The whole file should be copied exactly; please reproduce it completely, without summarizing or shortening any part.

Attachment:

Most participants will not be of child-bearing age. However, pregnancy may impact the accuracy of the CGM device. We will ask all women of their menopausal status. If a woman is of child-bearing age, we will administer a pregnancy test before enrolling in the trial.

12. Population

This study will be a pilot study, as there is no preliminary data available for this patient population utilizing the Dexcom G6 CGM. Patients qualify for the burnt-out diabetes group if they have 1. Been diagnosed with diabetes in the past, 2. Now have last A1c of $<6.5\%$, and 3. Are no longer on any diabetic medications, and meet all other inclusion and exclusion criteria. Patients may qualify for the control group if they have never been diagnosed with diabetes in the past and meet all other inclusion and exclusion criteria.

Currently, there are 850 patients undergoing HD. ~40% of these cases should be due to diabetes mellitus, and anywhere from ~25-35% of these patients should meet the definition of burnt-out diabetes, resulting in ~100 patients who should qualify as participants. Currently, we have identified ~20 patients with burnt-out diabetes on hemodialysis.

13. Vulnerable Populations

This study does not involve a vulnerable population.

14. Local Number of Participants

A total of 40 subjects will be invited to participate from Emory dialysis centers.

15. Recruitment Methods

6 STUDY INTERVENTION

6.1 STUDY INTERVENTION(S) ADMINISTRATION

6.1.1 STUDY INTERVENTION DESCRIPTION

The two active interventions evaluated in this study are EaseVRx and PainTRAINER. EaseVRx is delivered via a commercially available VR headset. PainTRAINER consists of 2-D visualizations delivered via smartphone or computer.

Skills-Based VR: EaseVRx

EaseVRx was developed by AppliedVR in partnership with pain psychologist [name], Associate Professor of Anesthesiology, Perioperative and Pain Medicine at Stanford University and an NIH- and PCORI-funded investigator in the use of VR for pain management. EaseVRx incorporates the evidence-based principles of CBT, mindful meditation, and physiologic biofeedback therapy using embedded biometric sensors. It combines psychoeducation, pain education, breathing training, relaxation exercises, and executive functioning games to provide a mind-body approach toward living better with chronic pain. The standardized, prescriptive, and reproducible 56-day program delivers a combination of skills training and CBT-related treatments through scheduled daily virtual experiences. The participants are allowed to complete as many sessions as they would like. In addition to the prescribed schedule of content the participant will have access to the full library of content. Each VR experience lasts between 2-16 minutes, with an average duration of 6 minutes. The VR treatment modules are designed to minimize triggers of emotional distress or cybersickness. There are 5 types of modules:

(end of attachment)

Most participants will not be of child-bearing age. However, pregnancy may impact the accuracy of the CGM device. We will ask all women of their menopausal status. If a woman is of child-bearing age, we will administer a pregnancy test before enrolling in the trial.

12. Population

This study will be a pilot study, as there is no preliminary data available for this patient population utilizing the Dexcom G6 CGM. Patients qualify for the burnt-out diabetes group if they have 1. Been diagnosed with diabetes in the past, 2. Now have last A1c of $<6.5\%$, and 3. Are no longer on any diabetic medications, and meet all other inclusion and exclusion criteria. Patients may qualify for the control group if they have never been diagnosed with diabetes in the past and meet all other inclusion and exclusion criteria.

Currently, there are 850 patients undergoing HD. ~40% of these cases should be due to diabetes mellitus, and anywhere from ~25-35% of these patients should meet the definition of burnt-out diabetes, resulting in ~100 patients who should qualify as participants. Currently, we have identified ~20 patients with burnt-out diabetes on hemodialysis.

13. Vulnerable Populations

This study does not involve a vulnerable population.

14. Local Number of Participants

A total of 40 subjects will be invited to participate from Emory dialysis centers.

15. Recruitment Methods

6 STUDY INTERVENTION

6.1 STUDY INTERVENTION(S) ADMINISTRATION

6.1.1 STUDY INTERVENTION DESCRIPTION

The two active interventions evaluated in this study are EaseVRx and PainTRAINER. EaseVRx is delivered via a commercially available VR headset. PainTRAINER consists of 2-D visualizations delivered via smartphone or computer.

Skills-Based VR: EaseVRx

EaseVRx was developed by AppliedVR in partnership with pain psychologist [name], Associate Professor of Anesthesiology, Perioperative and Pain Medicine at Stanford University and an NIH- and PCORI-funded investigator in the use of VR for pain management. EaseVRx incorporates the evidence-based principles of CBT, mindful meditation, and physiologic biofeedback therapy using embedded biometric sensors. It combines psychoeducation, pain education, breathing training, relaxation exercises, and executive functioning games to provide a mind-body approach toward living better with chronic pain. The standardized, prescriptive, and reproducible 56-day program delivers a combination of skills training and CBT-related treatments through scheduled daily virtual experiences. The participants are allowed to complete as many sessions as they would like. In addition to the prescribed schedule of content the participant will have access to the full library of content. Each VR experience lasts between 2-16 minutes, with an average duration of 6 minutes. The VR treatment modules are designed to minimize triggers of emotional distress or cybersickness. There are 5 types of modules: